Detention doesn’t work… for anyone
In the UK, migrants are deprived of their liberty without charge or trial. The UK Border Agency detains migrants for longer than any other country in Europe. Asylum seekers, people with previous convictions and other migrants are held in prison-like conditions without time limit.
Detention doesn’t work… for civil liberties
Every year thousands are locked up in detention centres, in high security prison conditions, for months, even years. Immigration detention robs people of their physical and emotional freedom. Depriving people of their freedom indefinitely is an abuse of civil liberties and human rights. Terrorist suspects can only be detained without charge for 14 days. Yet there is no time limit for detaining migrants.
Detention doesn’t work… if you can’t be deported
People who cannot be removed from the country should not be detained. Some embassies, such as Iran or Iraq, refuse to grant people travel documents that would allow them to return. The courts have suspended forced removals to other countries, due to the dangers involved. Yet many people from these countries spend months or years in limbo in detention. Latest immigration statistics show that
Detention doesn’t work … if you shouldn’t be deported
Some people are detained for a deportation that is unjust. Some are survivors of torture or trafficking, facing returns to the same dangers. Others are from countries like Sri Lanka, Democratic Republic of Congo or Afghanistan, to which the UK makes mass removals by charter flight despite evidence of mistreatment and danger. Others face deportation to countries where they will not be able to access vital medical care. Those with severe mental health conditions find detention particularly unbearable; the High Court has found that the detention of mentally unwell people amounted to cruel and degrading treatment, violating Article 3 of the European Convention of Human Rights.
Detention doesn’t work for…people with British families
The UK detains and deports people who have lived lawfully in the UK for years, sometimes since they were young children. If they receive a prison sentence of 12 months, they can lose status in the UK. They often have British partners and children, and their siblings and parents have become British. They may not speak the language or know anyone in their country of origin. They face permanent separation from children, spouse, parents and the only country they know.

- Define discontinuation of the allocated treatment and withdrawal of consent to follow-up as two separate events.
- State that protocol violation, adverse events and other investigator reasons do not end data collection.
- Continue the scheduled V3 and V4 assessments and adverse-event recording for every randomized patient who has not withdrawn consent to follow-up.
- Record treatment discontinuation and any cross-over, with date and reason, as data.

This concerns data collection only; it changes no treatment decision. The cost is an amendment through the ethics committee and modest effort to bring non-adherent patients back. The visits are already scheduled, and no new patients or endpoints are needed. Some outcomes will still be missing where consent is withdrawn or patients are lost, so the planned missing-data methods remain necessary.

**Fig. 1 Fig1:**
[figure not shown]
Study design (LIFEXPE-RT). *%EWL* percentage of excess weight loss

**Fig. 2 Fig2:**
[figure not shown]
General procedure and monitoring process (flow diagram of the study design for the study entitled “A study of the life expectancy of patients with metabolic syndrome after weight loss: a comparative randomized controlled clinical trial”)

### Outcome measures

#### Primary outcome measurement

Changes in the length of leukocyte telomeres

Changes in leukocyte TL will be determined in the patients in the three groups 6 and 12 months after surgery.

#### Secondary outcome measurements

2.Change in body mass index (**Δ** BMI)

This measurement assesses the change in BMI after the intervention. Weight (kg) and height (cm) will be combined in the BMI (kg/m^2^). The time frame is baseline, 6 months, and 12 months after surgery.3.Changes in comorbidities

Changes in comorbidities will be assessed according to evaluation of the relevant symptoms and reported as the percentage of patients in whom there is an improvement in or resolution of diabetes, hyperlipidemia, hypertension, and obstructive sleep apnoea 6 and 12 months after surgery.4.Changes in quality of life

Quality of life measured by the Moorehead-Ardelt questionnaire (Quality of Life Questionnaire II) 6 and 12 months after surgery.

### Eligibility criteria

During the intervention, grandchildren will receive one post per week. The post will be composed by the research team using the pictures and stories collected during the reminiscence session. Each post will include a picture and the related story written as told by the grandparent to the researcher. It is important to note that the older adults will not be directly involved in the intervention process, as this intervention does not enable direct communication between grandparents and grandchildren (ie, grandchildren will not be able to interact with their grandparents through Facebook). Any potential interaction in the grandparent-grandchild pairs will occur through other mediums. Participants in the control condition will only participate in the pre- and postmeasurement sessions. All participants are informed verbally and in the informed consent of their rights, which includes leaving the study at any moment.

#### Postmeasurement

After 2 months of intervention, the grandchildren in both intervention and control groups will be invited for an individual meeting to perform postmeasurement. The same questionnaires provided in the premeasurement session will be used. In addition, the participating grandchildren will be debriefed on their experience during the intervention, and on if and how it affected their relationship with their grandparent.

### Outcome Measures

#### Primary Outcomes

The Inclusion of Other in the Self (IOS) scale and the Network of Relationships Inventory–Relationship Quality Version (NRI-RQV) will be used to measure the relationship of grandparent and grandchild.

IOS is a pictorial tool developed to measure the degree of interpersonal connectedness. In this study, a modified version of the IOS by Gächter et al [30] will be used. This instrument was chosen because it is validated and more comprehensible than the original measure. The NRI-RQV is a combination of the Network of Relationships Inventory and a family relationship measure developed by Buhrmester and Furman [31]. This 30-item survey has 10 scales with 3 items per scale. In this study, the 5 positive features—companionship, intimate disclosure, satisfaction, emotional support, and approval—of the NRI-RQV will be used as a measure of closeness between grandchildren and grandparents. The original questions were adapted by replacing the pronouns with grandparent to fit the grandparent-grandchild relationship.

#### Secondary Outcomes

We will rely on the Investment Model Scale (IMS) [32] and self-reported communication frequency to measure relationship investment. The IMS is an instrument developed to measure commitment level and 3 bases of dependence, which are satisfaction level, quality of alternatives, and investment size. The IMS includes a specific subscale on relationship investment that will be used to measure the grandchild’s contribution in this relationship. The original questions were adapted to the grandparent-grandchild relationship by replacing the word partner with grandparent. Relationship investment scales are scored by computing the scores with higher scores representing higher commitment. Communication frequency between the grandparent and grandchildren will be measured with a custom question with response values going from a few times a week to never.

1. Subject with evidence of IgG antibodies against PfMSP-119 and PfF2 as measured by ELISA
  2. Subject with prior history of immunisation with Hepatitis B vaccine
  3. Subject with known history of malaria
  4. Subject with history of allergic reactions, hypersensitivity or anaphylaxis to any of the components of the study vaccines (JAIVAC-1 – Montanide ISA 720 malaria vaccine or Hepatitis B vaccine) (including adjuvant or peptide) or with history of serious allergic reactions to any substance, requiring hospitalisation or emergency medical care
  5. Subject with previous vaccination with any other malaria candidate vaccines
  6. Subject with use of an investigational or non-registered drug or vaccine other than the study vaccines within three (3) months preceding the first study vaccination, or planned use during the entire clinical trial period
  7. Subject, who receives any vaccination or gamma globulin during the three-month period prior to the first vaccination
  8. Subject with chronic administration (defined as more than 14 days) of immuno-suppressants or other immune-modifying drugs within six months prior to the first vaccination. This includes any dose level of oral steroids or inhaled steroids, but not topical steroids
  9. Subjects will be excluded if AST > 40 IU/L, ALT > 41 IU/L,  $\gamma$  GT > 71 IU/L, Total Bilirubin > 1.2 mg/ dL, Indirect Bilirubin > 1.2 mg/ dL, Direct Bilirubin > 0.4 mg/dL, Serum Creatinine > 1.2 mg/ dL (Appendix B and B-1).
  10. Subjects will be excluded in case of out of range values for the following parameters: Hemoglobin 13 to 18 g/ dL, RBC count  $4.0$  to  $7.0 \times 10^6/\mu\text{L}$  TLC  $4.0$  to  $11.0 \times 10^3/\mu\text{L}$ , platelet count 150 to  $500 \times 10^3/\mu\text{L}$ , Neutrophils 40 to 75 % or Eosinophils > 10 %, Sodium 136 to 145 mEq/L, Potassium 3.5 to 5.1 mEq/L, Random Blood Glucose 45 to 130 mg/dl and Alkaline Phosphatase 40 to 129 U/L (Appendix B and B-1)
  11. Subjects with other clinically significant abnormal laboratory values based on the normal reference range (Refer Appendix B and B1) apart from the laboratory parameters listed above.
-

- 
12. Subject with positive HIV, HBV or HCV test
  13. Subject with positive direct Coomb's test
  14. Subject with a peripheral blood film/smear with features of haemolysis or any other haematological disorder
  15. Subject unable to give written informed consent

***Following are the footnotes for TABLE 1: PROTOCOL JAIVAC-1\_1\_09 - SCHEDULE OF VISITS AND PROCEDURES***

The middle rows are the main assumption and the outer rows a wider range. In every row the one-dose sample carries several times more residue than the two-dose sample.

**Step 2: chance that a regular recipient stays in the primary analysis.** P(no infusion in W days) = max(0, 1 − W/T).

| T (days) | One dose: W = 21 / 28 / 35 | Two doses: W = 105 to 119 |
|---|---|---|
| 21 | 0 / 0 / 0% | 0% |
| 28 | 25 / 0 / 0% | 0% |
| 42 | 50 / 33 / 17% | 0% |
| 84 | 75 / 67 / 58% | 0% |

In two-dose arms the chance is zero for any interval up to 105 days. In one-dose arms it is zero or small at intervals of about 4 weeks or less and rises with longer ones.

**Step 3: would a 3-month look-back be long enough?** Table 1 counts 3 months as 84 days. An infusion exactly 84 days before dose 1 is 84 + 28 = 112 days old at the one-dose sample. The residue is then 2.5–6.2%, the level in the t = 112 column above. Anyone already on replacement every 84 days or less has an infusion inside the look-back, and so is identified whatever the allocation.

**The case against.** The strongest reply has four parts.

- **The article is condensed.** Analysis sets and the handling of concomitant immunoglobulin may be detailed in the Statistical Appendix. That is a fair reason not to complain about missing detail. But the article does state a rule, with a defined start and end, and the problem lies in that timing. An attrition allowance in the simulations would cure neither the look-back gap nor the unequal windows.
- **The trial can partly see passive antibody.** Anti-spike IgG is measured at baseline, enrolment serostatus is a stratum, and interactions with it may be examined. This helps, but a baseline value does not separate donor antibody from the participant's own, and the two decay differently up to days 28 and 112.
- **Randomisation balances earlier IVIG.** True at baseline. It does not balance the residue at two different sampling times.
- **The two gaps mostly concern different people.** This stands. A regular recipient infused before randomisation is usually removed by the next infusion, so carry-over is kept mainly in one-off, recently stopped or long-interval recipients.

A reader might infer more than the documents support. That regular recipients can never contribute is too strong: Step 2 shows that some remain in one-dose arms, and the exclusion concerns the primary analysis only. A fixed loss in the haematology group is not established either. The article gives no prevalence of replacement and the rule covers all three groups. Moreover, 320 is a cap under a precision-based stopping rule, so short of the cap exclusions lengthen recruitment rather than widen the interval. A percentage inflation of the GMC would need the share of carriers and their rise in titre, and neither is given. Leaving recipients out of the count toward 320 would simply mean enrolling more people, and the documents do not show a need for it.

Detention doesn’t work for…. the taxpayer
Immigration detention is expensive. It costs taxpayers £47,000 per year to detain just one person for a year. Almost two-thirds of people detained for over a year are released back into the community because the UK Border Agency could not deport them. This wastes around £75 million of public money every year. The government paid out £12 million in 2010 in compensation to people who were detained unlawfully. Immigration detention wastes scarce resources that could be spent on services that people really need, such as youth clubs or hospitals.
“There’s nothing to do, every night. I start hearing voices, hearing voices, tell you do crazy things to myself. I’m using medication right now. I’m depressing… I’ve never had medication in my life before now, never. Not in my country, never. All this medication, sleeping tablets. I’m coming in here and starting using everything.”
Mohammed, detained two years
“My friend, I feel that I’m locked up in a room and the keys are lost. I’m disconnected from life.”
Ahmed Abu Bakar Hassan, detained over two years
“I love this country. But now they want to deport me so they are holding me in detention. But it is impossible to deport people to Somalia because it is too dangerous. But every time I go for bail to get out of here, the Home Office barrister says that they will be able to send me back soon. It’s a lie but the judges believe them. So they keep me here. I am a human being, it is not right to detain us for an indefinite amount of time when they can’t deport us.”
Abdullah, detained two years
What are the alternatives?
The UK is unique in Europe in having no time limit and routinely using long-term detention. European law called the EU Returns Directive includes a maximum limit of 18 months, in exceptional circumstances. But most EU countries have much shorter time limits. The UK is one of only three countries which has refused to sign up to the European rules. The UK should take a leading role in the EU and implement a statutory time limit of 28 days.
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